One may correctly assume that no Christian, whether they observe the commandment or not, will ever say that it is appropriate to sleep with the wife or husband of another person. Neither will you find any that will say, at least publicly, that it is o.k. to sleep with someone prior to being married to them. These issues are pretty much clear in the minds of Christians. However, there are some areas that are a bit sketchy due to the fact that the Bible doesn’t address them specifically. These areas are especially troublesome to young people, who are bombarded daily by images from a culture that embraces a “do what you feel” attitude towards just about everything, especially in relation to sex.
The young people are not concerned with whether they should sleep with someone they are married to, they already know the answer to that question. In this area, it is a matter of obedience. Where they have a hard time — or perhaps it’s not really a hard time but a full acceptance — is in dealing with how physical they can get with an individual while being outside of marriage. In sermons, lectures, and devotional talks, pre-marital sex is always the issue being addressed, while the other areas are not touched at all. What other areas? The touching of the chest, the backside, and even more private parts.
Whereas this piece doesn’t claim to be the final word on this issue, it attemps to provide a biblical framework from which one can reason in terms of these matters. The best place to start is with the marriage of Adam and Eve in Genesis 2:24 (cf. Matt. 19:3-6), but we will forgo that analysis and begin with the seventh commandment. In a few words, making them easy to remember, the seventh commandment reads, “You shall not commit adultery” (Ex. 20:14, ESV).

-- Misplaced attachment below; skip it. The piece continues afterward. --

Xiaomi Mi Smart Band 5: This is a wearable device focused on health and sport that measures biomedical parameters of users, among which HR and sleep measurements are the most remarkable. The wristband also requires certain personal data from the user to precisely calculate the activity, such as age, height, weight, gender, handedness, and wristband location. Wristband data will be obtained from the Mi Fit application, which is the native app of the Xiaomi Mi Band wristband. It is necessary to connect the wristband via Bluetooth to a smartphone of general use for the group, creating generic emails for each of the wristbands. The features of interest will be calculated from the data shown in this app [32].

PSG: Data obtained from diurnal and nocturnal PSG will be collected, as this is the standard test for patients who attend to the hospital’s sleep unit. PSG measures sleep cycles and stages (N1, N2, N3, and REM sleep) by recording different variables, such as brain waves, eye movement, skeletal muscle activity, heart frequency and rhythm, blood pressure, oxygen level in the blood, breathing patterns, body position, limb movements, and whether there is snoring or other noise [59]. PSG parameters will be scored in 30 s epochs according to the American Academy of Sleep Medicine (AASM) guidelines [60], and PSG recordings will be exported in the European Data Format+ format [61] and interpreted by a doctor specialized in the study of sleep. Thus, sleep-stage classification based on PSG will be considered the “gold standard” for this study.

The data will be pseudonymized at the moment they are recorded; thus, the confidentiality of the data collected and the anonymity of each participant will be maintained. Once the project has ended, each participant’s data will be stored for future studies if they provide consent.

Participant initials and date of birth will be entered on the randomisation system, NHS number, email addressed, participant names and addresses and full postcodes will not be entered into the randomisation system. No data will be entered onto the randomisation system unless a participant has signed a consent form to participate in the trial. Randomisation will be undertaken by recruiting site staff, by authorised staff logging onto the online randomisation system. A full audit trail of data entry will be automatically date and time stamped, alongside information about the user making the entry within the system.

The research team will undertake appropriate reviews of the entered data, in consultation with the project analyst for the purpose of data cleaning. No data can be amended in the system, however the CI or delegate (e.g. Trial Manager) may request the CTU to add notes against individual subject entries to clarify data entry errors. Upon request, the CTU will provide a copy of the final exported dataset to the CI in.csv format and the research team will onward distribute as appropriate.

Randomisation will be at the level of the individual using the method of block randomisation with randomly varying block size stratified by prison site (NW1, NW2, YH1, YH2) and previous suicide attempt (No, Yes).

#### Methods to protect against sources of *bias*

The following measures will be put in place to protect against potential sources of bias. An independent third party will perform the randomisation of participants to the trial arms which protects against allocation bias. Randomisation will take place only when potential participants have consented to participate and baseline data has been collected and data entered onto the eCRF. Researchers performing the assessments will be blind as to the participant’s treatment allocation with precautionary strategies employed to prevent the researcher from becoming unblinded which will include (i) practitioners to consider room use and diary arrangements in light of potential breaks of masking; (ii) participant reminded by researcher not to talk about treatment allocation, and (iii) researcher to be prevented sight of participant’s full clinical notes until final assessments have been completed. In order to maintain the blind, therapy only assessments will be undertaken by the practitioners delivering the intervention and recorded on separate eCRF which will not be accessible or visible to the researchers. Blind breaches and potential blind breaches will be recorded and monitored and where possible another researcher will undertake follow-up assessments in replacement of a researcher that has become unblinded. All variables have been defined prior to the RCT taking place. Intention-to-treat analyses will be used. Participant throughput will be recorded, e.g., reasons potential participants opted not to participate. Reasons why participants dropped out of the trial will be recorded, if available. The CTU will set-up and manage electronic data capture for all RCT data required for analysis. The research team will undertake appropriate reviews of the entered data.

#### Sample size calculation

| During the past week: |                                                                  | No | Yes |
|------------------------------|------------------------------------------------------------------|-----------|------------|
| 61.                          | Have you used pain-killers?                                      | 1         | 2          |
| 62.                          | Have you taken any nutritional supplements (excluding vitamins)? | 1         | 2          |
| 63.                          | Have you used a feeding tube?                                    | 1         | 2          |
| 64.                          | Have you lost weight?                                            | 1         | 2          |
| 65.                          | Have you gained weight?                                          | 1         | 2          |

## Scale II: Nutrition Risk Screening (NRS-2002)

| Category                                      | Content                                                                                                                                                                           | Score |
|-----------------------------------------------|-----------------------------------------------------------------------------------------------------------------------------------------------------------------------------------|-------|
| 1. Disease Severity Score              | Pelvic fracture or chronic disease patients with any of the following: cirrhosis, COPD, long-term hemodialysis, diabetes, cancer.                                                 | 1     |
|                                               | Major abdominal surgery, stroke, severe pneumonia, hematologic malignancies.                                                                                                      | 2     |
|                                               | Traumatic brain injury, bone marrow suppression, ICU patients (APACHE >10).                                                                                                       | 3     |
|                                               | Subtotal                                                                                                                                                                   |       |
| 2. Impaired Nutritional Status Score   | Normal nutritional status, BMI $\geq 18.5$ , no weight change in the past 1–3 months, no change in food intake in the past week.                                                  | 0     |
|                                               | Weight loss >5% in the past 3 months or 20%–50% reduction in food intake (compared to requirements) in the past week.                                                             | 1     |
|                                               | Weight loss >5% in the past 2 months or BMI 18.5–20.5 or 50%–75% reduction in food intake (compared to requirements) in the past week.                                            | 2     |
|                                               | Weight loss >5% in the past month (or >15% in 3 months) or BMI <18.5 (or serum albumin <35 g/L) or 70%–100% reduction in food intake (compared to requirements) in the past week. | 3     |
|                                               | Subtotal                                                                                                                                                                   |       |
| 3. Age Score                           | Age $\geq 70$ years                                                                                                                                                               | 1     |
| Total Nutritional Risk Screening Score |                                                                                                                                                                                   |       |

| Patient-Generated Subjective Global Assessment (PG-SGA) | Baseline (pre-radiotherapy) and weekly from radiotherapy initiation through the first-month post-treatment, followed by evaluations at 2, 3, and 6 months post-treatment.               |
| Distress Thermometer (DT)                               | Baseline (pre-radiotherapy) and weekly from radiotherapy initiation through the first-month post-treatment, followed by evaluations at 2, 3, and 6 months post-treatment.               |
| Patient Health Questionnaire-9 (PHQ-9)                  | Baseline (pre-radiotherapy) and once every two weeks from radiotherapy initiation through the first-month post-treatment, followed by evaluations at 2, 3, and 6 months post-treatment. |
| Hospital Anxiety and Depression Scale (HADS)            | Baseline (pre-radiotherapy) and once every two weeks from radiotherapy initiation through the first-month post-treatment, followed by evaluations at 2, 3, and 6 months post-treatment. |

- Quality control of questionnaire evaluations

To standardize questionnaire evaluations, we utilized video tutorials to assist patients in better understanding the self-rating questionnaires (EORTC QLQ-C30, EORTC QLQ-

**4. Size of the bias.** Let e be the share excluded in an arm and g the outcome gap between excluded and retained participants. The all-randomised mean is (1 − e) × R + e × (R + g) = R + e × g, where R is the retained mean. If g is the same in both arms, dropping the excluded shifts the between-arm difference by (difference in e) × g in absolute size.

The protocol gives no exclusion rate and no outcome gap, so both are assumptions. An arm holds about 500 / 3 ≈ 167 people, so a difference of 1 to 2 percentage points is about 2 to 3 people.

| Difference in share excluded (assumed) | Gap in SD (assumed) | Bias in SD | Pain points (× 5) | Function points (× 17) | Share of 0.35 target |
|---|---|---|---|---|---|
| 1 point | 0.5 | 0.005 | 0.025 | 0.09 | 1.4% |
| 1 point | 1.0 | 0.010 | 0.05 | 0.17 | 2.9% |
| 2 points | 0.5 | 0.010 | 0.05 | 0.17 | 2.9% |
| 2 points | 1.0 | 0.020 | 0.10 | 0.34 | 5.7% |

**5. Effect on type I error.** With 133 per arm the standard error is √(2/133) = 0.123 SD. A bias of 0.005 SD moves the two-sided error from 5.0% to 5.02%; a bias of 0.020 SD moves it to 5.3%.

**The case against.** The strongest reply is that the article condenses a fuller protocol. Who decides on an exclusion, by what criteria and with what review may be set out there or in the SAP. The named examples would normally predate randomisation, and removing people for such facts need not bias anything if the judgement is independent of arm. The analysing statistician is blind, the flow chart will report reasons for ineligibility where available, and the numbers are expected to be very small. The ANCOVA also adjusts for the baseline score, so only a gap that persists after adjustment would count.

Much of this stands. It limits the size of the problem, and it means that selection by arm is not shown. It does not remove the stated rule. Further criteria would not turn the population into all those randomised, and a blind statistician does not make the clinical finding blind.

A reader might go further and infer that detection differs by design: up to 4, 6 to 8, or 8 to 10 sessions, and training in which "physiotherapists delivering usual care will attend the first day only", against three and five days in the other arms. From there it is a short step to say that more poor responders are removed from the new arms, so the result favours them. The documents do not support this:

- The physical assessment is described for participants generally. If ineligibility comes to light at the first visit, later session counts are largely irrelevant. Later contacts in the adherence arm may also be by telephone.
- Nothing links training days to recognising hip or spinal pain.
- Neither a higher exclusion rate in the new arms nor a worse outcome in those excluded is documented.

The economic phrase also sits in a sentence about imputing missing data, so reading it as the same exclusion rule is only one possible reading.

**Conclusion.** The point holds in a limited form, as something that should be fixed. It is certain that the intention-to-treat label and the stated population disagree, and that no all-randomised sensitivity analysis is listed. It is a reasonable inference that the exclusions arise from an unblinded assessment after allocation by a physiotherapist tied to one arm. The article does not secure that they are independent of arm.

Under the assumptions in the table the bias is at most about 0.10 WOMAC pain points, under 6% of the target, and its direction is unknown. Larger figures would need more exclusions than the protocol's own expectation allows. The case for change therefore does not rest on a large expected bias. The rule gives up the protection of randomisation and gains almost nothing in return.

The immediate context of the verse places it within the confines of not only the tenth commandments, which are believed to have been audibly spoken by God (Ex. 20:1, 19, 22), but the section dealing with man’s relationship with his own kind (Ex. 20:12-17). The Pauline summarization is to “Love your neighbor as yourself” (Rom. 13:9, NIV 2011 update). These commandments were given to the people of Israel after years of bondage under the Egyptians (Ex. 12:40, 41). One can imagine the effects of this long period (with no record of God sending prophets to the people) on the religious practices and beliefs of the Israelites. Thus analytically it does make sense that God choose to state the laws.
The phrase “You shall not” automatically presents a point of fraustration to the modern youth, who, for the most part, is anti-authority. If the idea of a local authority or parent having the right to say what one can or can’t do is disagreable, then imagine the idea of a God whom one can’t see (or have never heard audibly) saying what is not to be done in the pages of an ancient book. Thus the fact that the culture promotes a rebellious and revolutionary approach (which may or may not be bad based on what one is rebelling or revolting against) to anything that limits or prohibits, conditions the modern young mind to assume a posture that is contrary to anything beginning with “You shall not.” For some, the phrase “trust and obey” losses its’ charm once the song is over and the theory must be acted out.